A music management system

The latest version of Paloma is 2.04a.  Download it now.

You can also view the README file or the ChangeLog.
The feature-hungry can view a bulleted list of features here.

Version 2.04a adds explicit support for the Turtle Beach AudioTron gadget. This integrates with the one-touch playlist export added in previous versions to send a playlist to a connected AudioTron device with a single keypress.

Paloma is a program to manage a database of digital music files and facilitate their retrieval and playback in interesting ways.  It works with music files of any form--mp3 files, ogg files, MIDI files, whatever you've got a player for--and file formats can be freely intermixed.  It's intended to replace a traditional CD player/changer system.  Paloma makes it easy to rip your entire CD collection (or even your favorite vinyl records) and store it on your hard disk for instant random access.

However, Paloma is more than a virtual CD player. There are already dozens of these in existence, and I have no interest in competing with them.  In fact, Paloma works nicely in conjunction with these standalone jukebox programs.

What Paloma adds is the management of your music in a relational database, instead of a more traditional hierarchical database. A physical CD collection, for instance, is hierarchical: you might have your CD's on the rack grouped together by artist, so that for each artist, you have a number of CD's to choose from, and from each CD, you can play a number of songs.

This is not a bad system. It works well for finding a particular song (providing you remember what CD it was on) or for playing a particular artist (you might put a couple of Tori Amos CD's in your CD player, for instance, and push "random"). Most jukebox programs provide a functionally similar interface, by storing the songs hierarchically in this way in some kind of directory structure.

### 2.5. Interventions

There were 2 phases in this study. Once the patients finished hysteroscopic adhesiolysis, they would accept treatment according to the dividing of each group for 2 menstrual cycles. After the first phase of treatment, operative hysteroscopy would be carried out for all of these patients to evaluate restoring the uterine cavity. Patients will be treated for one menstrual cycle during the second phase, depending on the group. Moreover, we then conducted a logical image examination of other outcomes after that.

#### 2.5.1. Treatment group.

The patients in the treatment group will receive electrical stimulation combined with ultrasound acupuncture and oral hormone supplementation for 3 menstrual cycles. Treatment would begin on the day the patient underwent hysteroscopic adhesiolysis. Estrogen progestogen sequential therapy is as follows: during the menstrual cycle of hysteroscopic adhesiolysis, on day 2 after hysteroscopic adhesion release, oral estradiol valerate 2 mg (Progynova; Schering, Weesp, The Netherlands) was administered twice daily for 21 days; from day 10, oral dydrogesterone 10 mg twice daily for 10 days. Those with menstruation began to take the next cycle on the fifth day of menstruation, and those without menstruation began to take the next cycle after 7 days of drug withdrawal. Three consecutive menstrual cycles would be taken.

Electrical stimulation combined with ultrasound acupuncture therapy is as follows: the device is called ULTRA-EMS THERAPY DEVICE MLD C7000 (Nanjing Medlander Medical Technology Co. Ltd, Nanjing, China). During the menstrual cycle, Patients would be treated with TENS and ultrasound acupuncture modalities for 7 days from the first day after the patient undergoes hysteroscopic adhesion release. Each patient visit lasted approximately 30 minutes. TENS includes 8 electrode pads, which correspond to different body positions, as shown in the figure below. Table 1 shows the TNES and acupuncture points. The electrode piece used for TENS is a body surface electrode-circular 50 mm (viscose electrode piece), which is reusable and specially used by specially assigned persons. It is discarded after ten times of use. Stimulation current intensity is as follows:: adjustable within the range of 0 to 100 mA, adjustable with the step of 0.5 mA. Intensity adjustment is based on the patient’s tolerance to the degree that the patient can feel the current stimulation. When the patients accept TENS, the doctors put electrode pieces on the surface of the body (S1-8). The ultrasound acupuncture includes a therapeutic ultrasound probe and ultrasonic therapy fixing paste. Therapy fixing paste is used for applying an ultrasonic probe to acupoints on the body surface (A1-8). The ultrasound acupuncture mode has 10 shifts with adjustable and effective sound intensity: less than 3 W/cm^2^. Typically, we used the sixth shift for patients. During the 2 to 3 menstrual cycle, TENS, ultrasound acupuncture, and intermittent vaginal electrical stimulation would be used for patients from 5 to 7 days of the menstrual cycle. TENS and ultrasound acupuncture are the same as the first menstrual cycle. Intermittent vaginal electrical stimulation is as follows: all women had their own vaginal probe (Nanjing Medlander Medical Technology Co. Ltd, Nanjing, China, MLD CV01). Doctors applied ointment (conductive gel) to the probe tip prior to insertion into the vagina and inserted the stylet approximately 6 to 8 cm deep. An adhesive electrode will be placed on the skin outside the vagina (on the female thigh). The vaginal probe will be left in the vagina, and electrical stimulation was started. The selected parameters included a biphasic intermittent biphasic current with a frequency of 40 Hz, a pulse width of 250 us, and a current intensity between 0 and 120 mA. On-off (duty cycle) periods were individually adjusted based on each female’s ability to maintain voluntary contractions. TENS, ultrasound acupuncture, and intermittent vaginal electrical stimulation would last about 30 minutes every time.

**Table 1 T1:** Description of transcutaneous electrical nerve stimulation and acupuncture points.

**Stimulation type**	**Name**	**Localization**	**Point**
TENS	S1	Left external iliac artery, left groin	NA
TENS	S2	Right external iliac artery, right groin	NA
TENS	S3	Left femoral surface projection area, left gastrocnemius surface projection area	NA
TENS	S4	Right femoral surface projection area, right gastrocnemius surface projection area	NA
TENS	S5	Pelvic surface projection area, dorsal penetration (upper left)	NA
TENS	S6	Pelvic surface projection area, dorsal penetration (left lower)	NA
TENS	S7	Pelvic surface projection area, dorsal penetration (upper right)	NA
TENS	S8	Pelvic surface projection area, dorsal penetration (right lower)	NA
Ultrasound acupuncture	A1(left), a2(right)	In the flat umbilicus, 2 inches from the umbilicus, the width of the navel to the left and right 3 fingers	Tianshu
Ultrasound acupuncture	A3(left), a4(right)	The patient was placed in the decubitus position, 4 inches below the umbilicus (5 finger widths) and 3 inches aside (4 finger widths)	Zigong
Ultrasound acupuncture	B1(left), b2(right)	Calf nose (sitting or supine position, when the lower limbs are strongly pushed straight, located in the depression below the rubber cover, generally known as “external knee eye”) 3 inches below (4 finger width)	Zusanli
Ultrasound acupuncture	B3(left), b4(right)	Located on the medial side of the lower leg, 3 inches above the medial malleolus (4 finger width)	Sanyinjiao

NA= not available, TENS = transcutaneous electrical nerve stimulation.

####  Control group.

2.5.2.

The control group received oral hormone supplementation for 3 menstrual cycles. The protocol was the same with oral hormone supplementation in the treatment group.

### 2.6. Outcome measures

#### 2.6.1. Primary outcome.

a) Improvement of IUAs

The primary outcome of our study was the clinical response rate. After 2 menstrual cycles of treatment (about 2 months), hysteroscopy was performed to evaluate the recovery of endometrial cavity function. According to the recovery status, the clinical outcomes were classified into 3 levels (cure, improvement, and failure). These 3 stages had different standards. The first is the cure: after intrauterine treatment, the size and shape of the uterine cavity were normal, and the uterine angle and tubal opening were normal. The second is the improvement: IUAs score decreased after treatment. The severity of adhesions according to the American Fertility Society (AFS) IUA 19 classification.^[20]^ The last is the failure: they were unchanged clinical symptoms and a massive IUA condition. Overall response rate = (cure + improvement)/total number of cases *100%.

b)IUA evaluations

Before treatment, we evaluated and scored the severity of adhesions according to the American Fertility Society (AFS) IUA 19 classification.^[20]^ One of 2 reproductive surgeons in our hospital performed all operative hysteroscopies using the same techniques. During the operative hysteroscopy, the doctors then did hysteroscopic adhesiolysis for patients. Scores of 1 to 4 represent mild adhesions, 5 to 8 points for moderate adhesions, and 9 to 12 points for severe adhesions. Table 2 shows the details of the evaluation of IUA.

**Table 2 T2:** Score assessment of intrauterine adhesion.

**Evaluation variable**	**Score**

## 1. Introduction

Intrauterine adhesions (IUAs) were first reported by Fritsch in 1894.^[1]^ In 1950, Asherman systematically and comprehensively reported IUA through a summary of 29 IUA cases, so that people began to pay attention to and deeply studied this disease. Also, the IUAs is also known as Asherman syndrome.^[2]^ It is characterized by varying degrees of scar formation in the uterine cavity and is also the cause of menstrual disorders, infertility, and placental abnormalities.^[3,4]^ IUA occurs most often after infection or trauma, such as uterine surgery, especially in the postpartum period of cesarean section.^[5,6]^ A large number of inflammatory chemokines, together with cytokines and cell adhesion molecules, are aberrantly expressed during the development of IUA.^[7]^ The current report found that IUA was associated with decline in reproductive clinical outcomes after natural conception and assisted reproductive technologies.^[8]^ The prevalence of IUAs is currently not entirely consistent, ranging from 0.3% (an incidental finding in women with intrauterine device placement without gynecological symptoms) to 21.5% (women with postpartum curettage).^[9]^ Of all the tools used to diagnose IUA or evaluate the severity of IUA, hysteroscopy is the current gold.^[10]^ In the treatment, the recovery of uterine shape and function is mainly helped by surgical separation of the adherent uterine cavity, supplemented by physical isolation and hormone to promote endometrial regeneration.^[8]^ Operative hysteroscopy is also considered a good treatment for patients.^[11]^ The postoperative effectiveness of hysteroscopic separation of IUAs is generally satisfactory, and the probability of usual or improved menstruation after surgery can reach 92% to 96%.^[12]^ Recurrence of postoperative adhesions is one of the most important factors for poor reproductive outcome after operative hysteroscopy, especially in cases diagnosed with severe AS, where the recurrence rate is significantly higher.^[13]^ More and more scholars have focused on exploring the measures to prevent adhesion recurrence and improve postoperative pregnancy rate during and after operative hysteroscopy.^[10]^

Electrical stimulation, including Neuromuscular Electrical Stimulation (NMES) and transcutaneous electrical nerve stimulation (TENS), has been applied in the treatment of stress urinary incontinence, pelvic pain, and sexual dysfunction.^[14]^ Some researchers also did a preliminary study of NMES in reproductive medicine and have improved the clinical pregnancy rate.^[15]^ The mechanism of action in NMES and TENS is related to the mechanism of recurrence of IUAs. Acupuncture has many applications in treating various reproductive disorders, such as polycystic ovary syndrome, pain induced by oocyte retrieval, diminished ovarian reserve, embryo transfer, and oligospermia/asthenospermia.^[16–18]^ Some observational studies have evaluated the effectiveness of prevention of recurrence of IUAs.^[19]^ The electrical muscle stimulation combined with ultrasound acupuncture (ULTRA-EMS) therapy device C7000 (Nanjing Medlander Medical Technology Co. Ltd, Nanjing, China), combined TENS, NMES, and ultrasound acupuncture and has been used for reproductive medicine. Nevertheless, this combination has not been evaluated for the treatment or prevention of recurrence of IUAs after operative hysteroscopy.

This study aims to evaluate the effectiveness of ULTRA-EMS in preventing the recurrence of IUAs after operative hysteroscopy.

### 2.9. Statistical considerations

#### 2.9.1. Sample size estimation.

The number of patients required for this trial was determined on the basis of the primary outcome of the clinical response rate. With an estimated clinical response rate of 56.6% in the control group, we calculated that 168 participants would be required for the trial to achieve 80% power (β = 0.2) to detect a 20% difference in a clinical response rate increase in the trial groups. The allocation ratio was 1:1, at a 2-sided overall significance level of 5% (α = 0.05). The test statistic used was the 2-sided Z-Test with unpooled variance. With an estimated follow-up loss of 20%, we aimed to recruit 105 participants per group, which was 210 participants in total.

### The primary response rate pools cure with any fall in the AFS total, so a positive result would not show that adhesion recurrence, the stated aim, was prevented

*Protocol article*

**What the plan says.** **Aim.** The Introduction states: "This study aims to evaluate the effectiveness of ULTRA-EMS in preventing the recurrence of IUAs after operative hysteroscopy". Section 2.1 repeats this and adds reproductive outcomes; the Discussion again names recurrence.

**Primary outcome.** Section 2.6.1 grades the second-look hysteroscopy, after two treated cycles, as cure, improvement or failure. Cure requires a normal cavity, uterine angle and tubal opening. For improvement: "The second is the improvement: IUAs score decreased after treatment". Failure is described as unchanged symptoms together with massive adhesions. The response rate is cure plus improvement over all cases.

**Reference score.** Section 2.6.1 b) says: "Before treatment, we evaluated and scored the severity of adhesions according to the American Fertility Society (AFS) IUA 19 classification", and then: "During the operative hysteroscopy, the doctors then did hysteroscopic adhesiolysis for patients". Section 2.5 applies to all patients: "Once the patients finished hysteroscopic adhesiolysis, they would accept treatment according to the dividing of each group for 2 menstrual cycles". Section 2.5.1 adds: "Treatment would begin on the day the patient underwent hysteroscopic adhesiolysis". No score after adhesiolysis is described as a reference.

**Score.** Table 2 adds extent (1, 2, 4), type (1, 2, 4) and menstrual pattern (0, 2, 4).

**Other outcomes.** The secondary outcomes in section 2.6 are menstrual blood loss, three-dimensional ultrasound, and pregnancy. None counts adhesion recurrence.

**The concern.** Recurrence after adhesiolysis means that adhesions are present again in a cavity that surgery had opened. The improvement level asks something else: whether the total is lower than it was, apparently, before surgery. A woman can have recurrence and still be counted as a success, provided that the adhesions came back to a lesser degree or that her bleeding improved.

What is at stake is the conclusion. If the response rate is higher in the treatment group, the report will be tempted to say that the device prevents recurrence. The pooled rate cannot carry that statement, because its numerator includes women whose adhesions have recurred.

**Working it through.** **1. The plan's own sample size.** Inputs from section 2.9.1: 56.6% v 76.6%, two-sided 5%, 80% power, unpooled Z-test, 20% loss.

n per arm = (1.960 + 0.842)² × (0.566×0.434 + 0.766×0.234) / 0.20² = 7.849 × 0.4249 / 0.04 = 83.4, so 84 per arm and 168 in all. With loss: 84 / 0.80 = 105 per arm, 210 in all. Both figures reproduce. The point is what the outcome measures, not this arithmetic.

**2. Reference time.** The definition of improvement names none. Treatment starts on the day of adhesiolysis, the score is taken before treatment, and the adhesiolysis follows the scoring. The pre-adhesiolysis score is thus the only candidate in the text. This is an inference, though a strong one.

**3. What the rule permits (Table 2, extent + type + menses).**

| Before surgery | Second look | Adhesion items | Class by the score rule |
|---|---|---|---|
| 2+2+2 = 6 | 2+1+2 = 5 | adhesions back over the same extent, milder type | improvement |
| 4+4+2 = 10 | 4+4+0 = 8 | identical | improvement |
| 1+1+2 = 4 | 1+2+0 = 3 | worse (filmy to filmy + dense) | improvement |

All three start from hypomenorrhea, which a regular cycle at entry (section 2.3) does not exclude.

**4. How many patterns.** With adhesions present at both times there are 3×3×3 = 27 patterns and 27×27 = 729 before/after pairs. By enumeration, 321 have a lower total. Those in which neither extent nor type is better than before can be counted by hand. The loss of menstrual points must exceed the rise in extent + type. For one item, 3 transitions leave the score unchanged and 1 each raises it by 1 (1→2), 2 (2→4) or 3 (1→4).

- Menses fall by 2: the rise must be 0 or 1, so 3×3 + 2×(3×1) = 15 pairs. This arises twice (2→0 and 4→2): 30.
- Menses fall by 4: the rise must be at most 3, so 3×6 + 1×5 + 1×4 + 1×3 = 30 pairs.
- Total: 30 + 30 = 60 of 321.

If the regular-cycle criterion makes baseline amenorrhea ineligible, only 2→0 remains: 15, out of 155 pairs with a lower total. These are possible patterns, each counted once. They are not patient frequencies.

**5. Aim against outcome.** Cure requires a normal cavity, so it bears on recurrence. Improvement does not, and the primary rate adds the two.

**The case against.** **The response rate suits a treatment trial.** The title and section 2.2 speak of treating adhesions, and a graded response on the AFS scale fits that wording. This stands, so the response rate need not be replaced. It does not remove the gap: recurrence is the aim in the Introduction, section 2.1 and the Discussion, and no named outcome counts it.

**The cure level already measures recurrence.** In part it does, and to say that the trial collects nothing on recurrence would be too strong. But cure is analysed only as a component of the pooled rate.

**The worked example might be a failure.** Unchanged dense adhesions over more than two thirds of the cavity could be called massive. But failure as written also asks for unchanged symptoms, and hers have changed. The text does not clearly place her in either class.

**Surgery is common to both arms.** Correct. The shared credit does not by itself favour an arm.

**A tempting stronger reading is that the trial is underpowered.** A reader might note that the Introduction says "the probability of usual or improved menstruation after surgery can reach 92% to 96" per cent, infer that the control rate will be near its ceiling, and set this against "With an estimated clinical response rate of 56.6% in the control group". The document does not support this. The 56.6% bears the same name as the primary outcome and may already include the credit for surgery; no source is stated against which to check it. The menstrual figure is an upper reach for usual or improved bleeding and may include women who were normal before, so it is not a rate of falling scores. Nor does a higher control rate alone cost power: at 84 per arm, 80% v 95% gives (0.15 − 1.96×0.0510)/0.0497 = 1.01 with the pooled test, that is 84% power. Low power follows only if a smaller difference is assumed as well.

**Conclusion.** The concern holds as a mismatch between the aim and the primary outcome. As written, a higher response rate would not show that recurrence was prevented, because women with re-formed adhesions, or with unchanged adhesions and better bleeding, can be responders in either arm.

Paloma can do this too, although it's not as slick as a specialized jukebox program. But with a relational database, you can also do a lot more. You could play all the songs by Frank Sinatra (for instance) in your collection, even if you don't own a single Frank Sinatra CD--it will pull together all the Sinatra songs from all the different lounge compilations you might have. Or you can bring up all the songs written by Jim Steinman, which would include those sung by Meat Loaf as well as those sung by Bonnie Tyler. Or maybe, if you're in a romantic mood, all the songs that have the word "love" in their title. Or all the classical music pieces shorter than five minutes. Or for a rainy Sunday, nothing but jazz--a good mix of all the jazz songs in your collection. Or if you're feeling nostalgic, all the songs you own that were recorded between 1975 and 1985. You get the point.

Paloma will soon support personal customization of your database, allowing the addition of fields and custom queries by the user. (Actually, it supports this now; it only lacks a GUI to easily define these custom fields.) So you're not restricted just to the sorts of things I wanted to query my database on.

This early release of Paloma is fully functional, although there is of course much room for future development.  If you find it useful, or if you have further suggestions for extensions, please don't hesitate to drop me a line!

Replace "notspam" with "ddrose" in the above.

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